Scotland in Space
A look at some of the innovative young companies who are establishing a Scottish presence in the new space technologies.
Glasgow-based company Clyde Space is widely regarded as one of the most innovative young companies in the UK and in just eight years has become the largest indigenous space company in Scotland. It produces high quality, high performance systems for very small spacecraft, the so-called CubeSats. Clyde Space was one of the first commercial companies in the world to recognise the potential of the new technology, and it has a 40% share components of the global market for power components for CubeSats.
Clyde Space also designs products from scratch, drawing on combined experience of over 50 space programmes. The bulk of its sales are exports – 80% outside the EU and over 95% outside the UK.
The company is working on plans for Scotland's first satellite, to be launched in December this year. This is UKube-1, which will be designed and built by Clyde Space for the UK Space Agency.
The achievements of the Clyde Space team were marked in 2011 by the Sir Arthur C. Clarke Award for Space Commerce. For Glasgow, traditionally more famous for building ships rather than spaceships, they have developed a new industry sector.
The company's founder, Craig Clark, is an invited member of the UK's Space Leadership Council. In this video interview, he and the company's business development manager, Ritchie Logan, describe the work and the vision of Clyde Space and show one of the CubeSats that the company works with.
Part of the University of Strathclyde, the ASCL carries out a wide range of advanced research and also provides exciting opportunities for its students to get involved.
Its research on orbital dynamics is seeking out new ways for small spacecraft to link up into bigger units and the identification of new orbital vantage points in space.
The quality of its work was highlighted in 2011 by the Sir Arthur C. Clarke Award for Space Research Achievement.
The Laboratory's director, Prof. Colin McInnes, is also known for his pioneering research into the concept of solar sails – vast, lightweight panels of thin reflective film which are propelled not by fuel but by the pressure of light from the Sun. His work in the field has been recognised by the award from the Association of Space Explorers of the Leonov Medallion.
FASTT stands stands for Future Air-Space Transportation Technology, and the Centre was established in 2010 with the aim of being part of a revolution in future air and space travel.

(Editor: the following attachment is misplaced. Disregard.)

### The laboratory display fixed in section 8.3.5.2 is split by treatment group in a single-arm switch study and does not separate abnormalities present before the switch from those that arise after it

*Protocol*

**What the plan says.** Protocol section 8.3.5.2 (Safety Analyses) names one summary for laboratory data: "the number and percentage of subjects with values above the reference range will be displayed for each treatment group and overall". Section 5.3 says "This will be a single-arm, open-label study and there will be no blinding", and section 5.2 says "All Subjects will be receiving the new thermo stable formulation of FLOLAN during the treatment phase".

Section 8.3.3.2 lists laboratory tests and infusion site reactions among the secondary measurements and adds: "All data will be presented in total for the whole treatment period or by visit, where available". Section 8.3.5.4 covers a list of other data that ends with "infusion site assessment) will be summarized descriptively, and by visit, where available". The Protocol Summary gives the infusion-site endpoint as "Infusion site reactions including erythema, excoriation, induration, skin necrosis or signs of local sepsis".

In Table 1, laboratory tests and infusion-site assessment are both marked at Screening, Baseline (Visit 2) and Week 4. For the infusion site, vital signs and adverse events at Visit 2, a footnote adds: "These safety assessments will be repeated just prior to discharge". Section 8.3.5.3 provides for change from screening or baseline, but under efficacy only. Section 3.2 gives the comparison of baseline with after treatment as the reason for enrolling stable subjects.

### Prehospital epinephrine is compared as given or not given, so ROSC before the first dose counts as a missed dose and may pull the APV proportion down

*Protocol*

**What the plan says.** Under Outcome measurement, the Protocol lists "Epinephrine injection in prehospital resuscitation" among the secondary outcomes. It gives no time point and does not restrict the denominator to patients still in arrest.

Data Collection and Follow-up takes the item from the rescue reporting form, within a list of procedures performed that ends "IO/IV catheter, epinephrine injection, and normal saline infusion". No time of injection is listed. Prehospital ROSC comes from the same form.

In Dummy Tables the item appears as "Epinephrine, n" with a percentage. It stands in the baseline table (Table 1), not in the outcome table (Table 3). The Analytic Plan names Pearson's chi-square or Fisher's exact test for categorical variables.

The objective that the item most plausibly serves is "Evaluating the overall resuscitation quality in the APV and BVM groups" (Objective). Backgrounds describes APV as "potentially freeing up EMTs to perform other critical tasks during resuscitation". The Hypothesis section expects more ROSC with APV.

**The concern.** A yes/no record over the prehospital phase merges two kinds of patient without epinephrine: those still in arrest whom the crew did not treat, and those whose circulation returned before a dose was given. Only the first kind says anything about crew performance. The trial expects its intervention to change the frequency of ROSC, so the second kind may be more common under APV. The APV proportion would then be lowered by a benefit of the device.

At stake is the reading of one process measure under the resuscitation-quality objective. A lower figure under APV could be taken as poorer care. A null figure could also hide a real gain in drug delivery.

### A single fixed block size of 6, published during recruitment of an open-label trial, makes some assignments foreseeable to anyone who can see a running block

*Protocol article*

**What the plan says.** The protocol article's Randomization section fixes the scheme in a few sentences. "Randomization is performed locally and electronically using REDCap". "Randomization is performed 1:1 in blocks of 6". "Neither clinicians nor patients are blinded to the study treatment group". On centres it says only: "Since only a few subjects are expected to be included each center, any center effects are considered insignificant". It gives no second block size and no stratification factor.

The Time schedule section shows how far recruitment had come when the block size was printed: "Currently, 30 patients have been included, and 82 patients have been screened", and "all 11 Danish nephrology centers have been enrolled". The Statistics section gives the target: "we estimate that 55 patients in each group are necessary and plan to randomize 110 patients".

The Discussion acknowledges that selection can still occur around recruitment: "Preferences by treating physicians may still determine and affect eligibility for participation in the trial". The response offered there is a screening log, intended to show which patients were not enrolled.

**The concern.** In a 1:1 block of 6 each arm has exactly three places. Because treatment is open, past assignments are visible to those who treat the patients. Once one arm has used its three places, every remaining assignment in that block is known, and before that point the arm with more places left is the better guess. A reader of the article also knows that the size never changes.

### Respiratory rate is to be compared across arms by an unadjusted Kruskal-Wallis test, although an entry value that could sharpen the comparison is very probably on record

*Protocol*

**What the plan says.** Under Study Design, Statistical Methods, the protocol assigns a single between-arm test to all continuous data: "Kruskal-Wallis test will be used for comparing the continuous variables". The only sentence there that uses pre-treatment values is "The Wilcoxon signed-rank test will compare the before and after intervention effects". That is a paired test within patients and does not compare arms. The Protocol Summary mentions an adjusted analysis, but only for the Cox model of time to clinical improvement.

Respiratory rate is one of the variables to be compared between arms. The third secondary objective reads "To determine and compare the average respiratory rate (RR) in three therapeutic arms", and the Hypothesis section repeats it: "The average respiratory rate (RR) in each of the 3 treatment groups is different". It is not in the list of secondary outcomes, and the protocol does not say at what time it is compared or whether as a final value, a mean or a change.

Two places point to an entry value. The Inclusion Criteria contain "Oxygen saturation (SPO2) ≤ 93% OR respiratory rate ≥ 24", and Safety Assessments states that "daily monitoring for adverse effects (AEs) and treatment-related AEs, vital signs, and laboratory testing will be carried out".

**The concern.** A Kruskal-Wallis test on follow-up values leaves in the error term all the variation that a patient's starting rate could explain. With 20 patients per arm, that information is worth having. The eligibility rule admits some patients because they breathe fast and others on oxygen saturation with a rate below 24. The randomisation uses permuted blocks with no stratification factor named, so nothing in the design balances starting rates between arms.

It looks ahead to a time when spacecrcaft will be more like the airliners of today. One private company that is leading the way is Reaction Engines Ltd, based in Oxfordshire, and the FASST Centre is contributing strongly to the company's programme, with the aim of helping the development of its vehicle to production.
Part of the University of Dundee, the Centre's achievements include the development of the SpaceWire standard for transmission of satellite data, which is being used today in many spacecraft by space organisations across the world. SpaceWire was a breakthrough, standardising the numerous systems for collecting data by satellite sensor and transmitting it down through high-speed links to an earth-based receiving station.
The Centre have also developed the PANGU planet and asteroid simulation tool which is being used by the European Space Agency to help design navigation systems for future planetary landers. Environmental data from satellites has been received at Dundee since 1978, resulting in an extremely valuable archive of data for environmental change monitoring and other applications.
A spin-out company, STAR-Dundee, produces a wide range of equipment to enable SpaceWire networks and devices to be developed and tested.
Steepest Ascent, whose expertise is in signal processing, was founded in 2004 by a group of engineering graduates from Strathclyde University. Their skills are applied in a variety of fields, from satellite communications to voice recognition systems. The market is a growing one, as mobile phones and laptops demand ever-rising standards of speed and quantity in their data connections.
The company is developing the on-board computer for UKube-1, packing in to the little CubeSat the kind of computing power that is normally found only on big satellites. The computer on UKube-1 will capture, process and store data.
A company that has opened up a highly original market niche is ThinkTank Maths, an Edinburgh-based grouping of mathematicians who specialise in coming up with fresh solutions to complex problems in areas of technology that range from communications to defence. They don't only deploy the latest and most sophisticated mathematical tools to a problem – they also invent new ones if needed.
ThinkTank Maths solutions appear in a range of fields – processing a mass of genetic information for animal breeding research or working out the optimum sectors of coverage for a mobile phone network. For space research they solved a challenging problem for the European Space Agency. Testing how the components of spacecraft will cope with the cold of space requires making a mass of tests on individual items and then aggregating it all together. Together, the aggregating took several months. ThinkTank Maths rethought the problem from first principles and came up with a new mathematical tool which reduced the time substantially – down to just a few minutes.